Turkey lifts veto on Finland, Sweden joining Nato, clearing path for expansion

Turkish President Tayyip Erdogan, Sweden’s Prime Minister Magdalena Andersson, NATO Secretary General Jens Stoltenberga, Finland’s President Sauli Niinisto and Turkish Foreign Minister Mevlut Cavusoglu react after signing a document during a NATO summit in Madrid, Spain, June 28, 2022. REUTERS

MADRID/HELSINKI — Nato ally Turkey lifted its veto over Finland and Sweden’s bid to join the Western alliance on Tuesday after the three nations agreed to protect each other’s security, ending a weeks-long drama that tested allied unity against Russia’s invasion of Ukraine.

The breakthrough came after four hours of talks just before a Nato summit began in Madrid, averting an embarrassing impasse at the gathering of 30 leaders that aims to show resolve against Russia, now seen by the U.S.-led alliance as a direct security threat rather than a possible adversary.

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It means Helsinki and Stockholm can proceed with their application to join the nuclear-armed alliance, cementing what is set to be the biggest shift in European security in decades, as the two, long-neutral Nordic countries seek Nato protection.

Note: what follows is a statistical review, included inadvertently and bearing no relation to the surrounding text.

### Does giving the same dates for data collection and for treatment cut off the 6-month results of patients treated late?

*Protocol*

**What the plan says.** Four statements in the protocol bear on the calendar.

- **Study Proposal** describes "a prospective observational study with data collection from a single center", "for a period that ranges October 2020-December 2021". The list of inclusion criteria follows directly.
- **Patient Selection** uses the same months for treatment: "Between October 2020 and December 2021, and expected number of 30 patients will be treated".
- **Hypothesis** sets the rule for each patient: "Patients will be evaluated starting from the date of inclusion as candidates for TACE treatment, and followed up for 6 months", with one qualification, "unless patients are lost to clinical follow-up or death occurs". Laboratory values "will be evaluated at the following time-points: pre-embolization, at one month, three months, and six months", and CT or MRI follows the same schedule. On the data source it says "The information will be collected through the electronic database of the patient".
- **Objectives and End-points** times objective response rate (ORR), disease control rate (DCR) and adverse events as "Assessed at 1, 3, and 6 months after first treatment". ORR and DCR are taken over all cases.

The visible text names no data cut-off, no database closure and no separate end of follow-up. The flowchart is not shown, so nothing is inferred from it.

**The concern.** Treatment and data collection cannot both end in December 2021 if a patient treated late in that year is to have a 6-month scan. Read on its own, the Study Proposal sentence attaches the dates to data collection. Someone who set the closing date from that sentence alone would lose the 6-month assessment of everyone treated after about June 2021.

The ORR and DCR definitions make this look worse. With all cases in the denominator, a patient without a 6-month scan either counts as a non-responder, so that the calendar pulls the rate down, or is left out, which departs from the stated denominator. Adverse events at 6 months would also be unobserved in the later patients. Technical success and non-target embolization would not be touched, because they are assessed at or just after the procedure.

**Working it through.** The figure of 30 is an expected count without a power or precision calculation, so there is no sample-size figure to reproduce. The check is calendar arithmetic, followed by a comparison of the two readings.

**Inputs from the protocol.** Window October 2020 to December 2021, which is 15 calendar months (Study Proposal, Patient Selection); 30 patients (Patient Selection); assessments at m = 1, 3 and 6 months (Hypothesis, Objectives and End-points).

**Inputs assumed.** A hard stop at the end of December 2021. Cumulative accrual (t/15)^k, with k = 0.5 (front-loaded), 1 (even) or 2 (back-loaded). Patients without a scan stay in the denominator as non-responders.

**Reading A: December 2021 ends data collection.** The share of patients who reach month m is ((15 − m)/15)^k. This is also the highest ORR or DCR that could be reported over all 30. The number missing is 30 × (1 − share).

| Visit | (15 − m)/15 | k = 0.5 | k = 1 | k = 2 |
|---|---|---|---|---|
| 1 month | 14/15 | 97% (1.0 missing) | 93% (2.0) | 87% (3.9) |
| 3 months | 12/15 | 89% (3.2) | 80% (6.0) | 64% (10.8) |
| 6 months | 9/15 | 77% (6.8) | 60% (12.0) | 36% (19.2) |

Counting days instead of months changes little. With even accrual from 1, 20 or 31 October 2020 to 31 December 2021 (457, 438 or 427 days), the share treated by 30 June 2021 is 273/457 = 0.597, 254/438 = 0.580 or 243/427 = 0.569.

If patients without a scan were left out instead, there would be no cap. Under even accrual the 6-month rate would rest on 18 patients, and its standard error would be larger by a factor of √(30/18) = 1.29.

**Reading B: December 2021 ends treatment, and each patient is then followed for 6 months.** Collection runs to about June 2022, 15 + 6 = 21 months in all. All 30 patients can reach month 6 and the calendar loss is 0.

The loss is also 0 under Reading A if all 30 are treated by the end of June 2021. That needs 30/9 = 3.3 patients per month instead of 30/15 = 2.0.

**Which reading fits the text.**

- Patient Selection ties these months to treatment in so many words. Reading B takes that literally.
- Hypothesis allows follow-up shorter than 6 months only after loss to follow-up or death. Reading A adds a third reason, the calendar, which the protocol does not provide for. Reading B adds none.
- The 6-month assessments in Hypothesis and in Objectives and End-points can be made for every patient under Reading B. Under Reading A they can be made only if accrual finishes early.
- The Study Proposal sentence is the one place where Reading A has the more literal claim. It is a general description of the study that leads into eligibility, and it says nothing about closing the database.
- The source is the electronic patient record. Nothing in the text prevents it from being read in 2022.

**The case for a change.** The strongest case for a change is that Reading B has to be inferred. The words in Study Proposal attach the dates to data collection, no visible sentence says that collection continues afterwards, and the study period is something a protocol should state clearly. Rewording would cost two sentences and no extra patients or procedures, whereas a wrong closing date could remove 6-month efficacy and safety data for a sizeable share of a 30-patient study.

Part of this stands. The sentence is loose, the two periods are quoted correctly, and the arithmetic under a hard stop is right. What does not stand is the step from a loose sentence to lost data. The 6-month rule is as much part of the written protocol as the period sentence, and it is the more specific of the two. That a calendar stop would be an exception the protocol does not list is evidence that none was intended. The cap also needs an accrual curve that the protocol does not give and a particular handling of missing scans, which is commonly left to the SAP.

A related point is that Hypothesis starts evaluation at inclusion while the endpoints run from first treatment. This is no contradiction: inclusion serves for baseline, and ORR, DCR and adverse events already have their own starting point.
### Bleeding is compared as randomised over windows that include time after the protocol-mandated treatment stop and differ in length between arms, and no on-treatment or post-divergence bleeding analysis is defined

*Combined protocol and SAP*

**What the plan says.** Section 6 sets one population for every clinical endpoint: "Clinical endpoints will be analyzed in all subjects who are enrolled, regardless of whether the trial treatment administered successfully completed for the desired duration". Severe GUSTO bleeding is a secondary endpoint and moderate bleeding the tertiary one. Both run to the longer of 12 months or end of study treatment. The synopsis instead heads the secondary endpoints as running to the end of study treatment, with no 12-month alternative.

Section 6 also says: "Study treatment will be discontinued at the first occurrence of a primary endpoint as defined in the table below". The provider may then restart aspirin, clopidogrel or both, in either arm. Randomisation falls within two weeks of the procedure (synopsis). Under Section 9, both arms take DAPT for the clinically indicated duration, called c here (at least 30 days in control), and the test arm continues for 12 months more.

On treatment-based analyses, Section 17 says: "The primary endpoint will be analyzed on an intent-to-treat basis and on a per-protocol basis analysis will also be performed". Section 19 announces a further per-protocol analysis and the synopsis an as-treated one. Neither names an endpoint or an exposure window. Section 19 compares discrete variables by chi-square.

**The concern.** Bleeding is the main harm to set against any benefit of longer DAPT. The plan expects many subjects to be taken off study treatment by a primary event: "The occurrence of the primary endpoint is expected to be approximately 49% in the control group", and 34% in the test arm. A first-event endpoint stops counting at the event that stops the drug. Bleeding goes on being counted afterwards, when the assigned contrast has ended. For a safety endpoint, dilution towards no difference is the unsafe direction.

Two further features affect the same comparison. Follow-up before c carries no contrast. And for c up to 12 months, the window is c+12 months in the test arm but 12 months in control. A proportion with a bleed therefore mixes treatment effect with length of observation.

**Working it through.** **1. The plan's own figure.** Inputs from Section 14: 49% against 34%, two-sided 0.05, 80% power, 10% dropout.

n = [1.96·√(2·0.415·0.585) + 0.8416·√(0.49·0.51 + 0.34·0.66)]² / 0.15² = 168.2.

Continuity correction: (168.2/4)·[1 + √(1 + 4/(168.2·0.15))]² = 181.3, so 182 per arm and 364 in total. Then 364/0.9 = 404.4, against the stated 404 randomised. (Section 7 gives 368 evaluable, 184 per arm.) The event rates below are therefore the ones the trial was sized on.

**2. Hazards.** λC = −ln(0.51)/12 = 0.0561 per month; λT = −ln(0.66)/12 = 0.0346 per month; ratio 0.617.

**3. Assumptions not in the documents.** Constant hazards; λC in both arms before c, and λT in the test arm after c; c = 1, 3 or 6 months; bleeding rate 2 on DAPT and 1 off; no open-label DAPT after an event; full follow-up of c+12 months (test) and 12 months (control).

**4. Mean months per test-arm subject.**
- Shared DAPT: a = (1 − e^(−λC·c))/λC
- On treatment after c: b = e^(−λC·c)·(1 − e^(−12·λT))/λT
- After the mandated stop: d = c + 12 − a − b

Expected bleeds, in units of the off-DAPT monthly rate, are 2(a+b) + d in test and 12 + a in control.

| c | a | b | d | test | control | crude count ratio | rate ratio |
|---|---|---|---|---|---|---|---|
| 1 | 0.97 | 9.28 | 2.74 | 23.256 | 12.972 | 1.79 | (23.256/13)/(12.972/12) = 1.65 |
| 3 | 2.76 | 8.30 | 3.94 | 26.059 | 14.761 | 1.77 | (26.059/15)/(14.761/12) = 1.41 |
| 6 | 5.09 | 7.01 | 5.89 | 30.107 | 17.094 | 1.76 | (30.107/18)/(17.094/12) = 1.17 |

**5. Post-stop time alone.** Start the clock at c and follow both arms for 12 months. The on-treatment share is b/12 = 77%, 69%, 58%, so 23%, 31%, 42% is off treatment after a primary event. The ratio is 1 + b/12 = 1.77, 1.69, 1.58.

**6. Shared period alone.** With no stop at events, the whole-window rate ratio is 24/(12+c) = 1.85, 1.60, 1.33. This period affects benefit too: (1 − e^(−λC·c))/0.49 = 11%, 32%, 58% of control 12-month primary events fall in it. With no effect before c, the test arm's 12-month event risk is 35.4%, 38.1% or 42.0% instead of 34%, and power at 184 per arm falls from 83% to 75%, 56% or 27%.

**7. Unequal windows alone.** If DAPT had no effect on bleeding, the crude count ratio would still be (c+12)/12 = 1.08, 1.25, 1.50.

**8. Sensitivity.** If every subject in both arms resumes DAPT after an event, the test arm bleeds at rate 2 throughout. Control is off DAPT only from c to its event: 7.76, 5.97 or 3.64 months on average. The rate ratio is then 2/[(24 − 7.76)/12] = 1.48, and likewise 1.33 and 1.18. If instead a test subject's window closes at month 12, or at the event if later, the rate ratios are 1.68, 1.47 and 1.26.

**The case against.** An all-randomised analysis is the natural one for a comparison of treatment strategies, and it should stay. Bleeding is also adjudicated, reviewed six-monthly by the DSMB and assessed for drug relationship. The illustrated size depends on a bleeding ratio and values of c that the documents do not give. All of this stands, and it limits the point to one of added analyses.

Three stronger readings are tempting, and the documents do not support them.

“Our foreign ministers signed a trilateral memorandum which confirms that Turkey will … support the invitation of Finland and Sweden to become members of Nato,” Finnish President Niinisto said in a statement.

The steps for Finland and Sweden’s accession to Nato will be agreed on in the next two days, Niinisto said.

Nato Secretary-General Jens Stoltenberg and Turkey’s presidency confirmed the accord in separate statements, after talks between the Nato chief, Turkish President Tayyip Erdogan, Swedish Prime Minister Magdalena Andersson and Niinisto.

“Key memorandum just reached between Sweden, Finland and Türkyie. Paves way for Swedish accession to Nato,” Andersson said in a Twitter post.

Response to Russia

The resolution of the deadlock solidifies the alliance’s response to Russia – particularly in the Baltic Sea, where Finnish and Swedish membership would give Nato military superiority.

In the wider Nordic region, Norway, Denmark and the three Baltic states are already Nato members. Russia’s war in Ukraine, which Moscow calls a “special military operation”, helped overturn decades of Swedish opposition to joining Nato.

U.S. President Joe Biden and British Prime Minister Boris Johnson welcomed the deal.